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Bones Mass Market Paperback – Feb 1 2001

3.7 out of 5 stars 42 customer reviews

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Product Details

  • Mass Market Paperback: 448 pages
  • Publisher: Signet (MM) (Feb. 1 2001)
  • Language: English
  • ISBN-10: 0451202473
  • ISBN-13: 978-0451202475
  • Product Dimensions: 11.3 x 3 x 16.6 cm
  • Shipping Weight: 227 g
  • Average Customer Review: 3.7 out of 5 stars 42 customer reviews
  • Amazon Bestsellers Rank: #1,972,117 in Books (See Top 100 in Books)
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Product Description

From Amazon

Nobody writes better than Jan Burke about the real world of print journalism, and that aspect of her latest Irene Kelly mystery is as strong as ever. The tensions of being the wife of a cop and continuing to work as a crime reporter in the Southern California desert city of Las Piernas have increased with each big story Irene covers: it's almost as though her associates are waiting for her to make some mistake, to fumble a story. When an edgy, rebellious teenage girl asks her to look for her missing mother, Irene crosses the path of a very dangerous serial killer--Nicholas Parrish. He is one of those totally anonymous but enormously gifted and resourceful villains found only in fiction. Parrish kills women who happen to look like Irene (and his abusive mother), and attracts devoted disciples to his grisly cause. Because of Irene's involvement, several more lives are damaged or endangered, and the strain takes its toll on the reporter's mental stability.

Burke is such a fine, realistic writer that she can tread her way carefully across territory already well covered by Patricia Cornwell, Jeffery Deaver, Thomas Harris, et al. and still find something new to say about ritual murder and forensic science. But her real talent is bringing to full, instant life a remarkable woman--and the city she lives and works in. --Dick Adler --This text refers to an out of print or unavailable edition of this title.

From Publishers Weekly

In her seventh outing (after Liar, 1998), journalist Irene Kelly is part of the investigative team on the hunt for serial killer Nicholas Parrish's many victims. Their graves are in California's Sierra Nevada mountains, and Parrish, having entered a plea bargain, is there too, leading the team to the women's corpses in exchange for a life sentence instead of the death penalty. But Parrish has planned a surprise or two. When a grave explodes, most of the team are killed, Irene flees, and the killer escapes. Back home, Irene continues to work at the behest of Gillian Sayre, the daughter of one victim. Her hunt for Parrish is made considerably easier by his growing obsession with her. A cunning psychopath with a calm demeanor, Parrish heavily resembles Hannibal Lecter. Rather than eat his victims, however, he tortures and dismembers them. Burke spends the first third of the novel overbuilding Parrish's reputation, so by the time she actually depicts his depravity the horrors are a bit anticlimatic. Later, the killer's mysterious accomplice, "The Moth," will be too easily identified by readers, especially after Burke unsuccessfully labors to mask his/her gender. And Parrish is only generically, not memorably twisted. Though Irene and other characters are well wrought and realistic, too many red herrings are introduced, all meant to distract the reader from the true evil, which, once fully revealed, just isn't quite evil enough. (Sept.)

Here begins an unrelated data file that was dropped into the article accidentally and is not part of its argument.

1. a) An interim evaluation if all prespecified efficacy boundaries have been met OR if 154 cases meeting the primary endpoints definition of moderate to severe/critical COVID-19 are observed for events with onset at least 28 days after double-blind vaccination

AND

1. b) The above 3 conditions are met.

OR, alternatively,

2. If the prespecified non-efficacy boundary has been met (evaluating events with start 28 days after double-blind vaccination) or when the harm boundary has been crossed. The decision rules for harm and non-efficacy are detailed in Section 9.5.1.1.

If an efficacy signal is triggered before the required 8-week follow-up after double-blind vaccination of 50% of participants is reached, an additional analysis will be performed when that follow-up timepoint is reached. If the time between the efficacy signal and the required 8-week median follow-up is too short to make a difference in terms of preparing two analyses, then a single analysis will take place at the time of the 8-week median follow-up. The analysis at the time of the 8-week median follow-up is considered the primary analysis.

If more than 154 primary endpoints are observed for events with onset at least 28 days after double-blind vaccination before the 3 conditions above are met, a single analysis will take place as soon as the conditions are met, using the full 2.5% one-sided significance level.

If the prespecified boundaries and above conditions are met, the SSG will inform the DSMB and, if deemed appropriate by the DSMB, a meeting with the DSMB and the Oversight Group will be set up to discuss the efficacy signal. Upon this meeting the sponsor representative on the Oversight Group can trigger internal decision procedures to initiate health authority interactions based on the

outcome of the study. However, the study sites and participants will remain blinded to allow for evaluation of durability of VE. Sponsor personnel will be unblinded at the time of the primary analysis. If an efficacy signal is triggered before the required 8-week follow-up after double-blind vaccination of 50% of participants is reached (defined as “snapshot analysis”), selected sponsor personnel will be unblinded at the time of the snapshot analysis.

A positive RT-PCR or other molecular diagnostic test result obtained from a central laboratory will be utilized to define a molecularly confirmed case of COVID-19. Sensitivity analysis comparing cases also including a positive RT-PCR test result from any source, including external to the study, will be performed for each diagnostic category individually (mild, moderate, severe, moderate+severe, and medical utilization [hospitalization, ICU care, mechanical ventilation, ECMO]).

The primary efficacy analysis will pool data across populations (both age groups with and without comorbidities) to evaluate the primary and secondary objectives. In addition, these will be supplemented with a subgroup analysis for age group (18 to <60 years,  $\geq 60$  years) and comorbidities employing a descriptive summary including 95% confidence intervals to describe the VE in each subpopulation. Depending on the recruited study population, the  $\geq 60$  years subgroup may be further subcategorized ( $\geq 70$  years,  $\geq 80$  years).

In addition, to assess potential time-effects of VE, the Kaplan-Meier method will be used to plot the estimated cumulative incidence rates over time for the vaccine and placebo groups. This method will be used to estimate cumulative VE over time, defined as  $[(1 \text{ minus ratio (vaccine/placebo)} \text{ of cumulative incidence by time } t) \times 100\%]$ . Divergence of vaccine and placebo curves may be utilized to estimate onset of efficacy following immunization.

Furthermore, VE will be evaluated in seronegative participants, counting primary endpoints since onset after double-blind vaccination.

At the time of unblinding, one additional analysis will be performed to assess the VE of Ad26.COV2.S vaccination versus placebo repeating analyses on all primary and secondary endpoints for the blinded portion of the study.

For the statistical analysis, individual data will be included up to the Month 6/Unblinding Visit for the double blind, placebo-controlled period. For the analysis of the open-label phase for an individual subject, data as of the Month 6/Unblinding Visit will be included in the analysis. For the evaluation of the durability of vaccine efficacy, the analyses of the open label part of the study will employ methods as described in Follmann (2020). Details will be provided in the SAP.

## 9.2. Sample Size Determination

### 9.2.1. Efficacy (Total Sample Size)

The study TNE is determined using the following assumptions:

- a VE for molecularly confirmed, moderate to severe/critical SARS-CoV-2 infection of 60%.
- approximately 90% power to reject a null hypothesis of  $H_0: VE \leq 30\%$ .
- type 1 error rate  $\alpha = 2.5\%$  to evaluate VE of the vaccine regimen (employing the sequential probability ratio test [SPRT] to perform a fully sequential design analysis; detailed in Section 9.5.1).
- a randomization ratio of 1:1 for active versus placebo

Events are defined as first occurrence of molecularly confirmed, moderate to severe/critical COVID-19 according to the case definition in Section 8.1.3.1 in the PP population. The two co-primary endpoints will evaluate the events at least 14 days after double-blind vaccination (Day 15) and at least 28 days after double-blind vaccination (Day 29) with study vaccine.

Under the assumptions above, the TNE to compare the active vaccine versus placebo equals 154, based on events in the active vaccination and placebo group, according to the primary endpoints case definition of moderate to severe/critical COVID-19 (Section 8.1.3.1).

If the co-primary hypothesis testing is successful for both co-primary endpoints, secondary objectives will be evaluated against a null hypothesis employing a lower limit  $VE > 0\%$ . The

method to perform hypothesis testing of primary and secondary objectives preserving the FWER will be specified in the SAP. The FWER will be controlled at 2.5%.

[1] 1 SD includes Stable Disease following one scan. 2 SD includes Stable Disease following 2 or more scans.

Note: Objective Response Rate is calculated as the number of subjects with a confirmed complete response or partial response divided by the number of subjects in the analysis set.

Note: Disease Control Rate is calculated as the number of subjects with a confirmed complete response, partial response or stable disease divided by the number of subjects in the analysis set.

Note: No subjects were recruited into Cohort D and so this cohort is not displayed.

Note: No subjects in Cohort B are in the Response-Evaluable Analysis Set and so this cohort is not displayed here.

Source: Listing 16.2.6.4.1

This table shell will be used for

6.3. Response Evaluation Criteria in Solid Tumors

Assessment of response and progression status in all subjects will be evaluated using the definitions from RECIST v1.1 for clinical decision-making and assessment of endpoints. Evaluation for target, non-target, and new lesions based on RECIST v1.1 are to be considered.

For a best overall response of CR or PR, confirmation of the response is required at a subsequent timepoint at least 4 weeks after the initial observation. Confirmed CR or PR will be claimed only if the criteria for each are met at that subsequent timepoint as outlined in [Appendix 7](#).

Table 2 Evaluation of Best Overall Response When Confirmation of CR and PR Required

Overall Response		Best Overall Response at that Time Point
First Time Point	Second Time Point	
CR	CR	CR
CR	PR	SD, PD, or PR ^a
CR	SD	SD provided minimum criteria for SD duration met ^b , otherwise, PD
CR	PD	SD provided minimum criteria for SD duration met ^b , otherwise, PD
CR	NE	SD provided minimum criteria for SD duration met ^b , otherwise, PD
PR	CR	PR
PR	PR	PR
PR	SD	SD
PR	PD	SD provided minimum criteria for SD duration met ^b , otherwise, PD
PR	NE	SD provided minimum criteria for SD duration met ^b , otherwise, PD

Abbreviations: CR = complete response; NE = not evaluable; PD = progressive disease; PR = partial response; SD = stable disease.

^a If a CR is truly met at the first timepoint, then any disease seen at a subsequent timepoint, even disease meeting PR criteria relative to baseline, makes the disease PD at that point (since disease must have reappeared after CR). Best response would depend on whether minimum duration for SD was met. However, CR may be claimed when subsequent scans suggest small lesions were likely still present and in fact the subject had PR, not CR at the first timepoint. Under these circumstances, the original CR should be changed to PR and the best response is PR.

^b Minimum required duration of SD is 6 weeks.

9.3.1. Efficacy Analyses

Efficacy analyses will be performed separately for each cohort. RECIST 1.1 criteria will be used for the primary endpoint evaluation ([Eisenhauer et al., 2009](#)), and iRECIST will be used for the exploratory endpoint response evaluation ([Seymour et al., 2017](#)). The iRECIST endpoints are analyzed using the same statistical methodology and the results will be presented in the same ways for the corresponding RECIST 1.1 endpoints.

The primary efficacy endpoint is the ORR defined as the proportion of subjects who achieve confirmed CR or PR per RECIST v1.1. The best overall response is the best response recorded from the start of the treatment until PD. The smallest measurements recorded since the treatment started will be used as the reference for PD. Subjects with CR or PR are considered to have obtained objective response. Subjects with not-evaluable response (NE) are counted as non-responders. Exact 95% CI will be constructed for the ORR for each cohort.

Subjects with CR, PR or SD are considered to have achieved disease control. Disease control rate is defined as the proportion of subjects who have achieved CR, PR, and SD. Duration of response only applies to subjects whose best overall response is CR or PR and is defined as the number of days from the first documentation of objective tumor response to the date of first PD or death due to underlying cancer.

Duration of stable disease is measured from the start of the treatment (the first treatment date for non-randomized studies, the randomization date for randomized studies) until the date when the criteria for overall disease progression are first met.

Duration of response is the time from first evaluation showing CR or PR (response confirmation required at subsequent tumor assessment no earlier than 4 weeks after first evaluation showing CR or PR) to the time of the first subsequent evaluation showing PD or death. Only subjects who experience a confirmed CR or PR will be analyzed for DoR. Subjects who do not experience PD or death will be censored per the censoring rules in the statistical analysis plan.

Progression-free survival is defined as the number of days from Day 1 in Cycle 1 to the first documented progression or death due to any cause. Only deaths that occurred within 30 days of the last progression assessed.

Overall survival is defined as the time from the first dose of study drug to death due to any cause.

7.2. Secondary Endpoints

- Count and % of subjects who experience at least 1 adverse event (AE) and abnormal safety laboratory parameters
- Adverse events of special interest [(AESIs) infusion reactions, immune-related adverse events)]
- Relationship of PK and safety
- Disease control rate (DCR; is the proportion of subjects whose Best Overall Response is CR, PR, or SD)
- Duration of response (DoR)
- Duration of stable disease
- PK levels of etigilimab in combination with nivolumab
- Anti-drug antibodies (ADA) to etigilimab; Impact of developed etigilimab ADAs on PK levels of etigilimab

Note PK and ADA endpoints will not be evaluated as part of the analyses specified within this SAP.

Copyright 1999 Reed Business Information, Inc. --This text refers to an out of print or unavailable edition of this title.

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The sensation of being watched had been almost constant on this journey, and now I was feeling it again. Read the first page
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Customer Reviews

Top Customer Reviews

Format: Mass Market Paperback
I have read the whole series and watched Ms. Burke's writing become stronger and more enticing. This one was almost a bit too much for me. People have said cruel things such as the only interesting character is a dog, too many characters, killer not developed, etc. I can't agree with any of that. This book is superb. Complex, compassionate, interesting, surprising, capitivating. I wanted to put it down because it was making me scared. This killer became too real and she went too far into his personality for my comfort, but the book was so good I couldn't stop. Yes, something startling happens in the beginning of the book, and I wonder what would happen next because there was so much book left. Burke gives us our money's worth to the VERY END, and it's a long book. My only complaint, is that she brought me a little too close to the motivations and pleasures of the killer for my comfort. Where did she learn to do that? Too much information for my enjoyment, but it's a talent I have to admire. I fear now she won't be able to go back. All of the books will be this scary. Yes, it did seem odd that Jan Burke would create such a perfect killer and then work the night shift in a dark, deserted building, but her Irene Kelly is an independent cuss. She deserves a break of good luck in the next book. My favorite one of the series was HOCUS. Burke matured from the earlier books, developed her characters, and her story line, and didn't scare the BEJESUS out of the reader the way she did with BONES. I hope she'll go back to the intelligent book that's not so scary. This killer really gets it though. Perfect punishment. Perfect book. Too perfect. :) I'm still scared.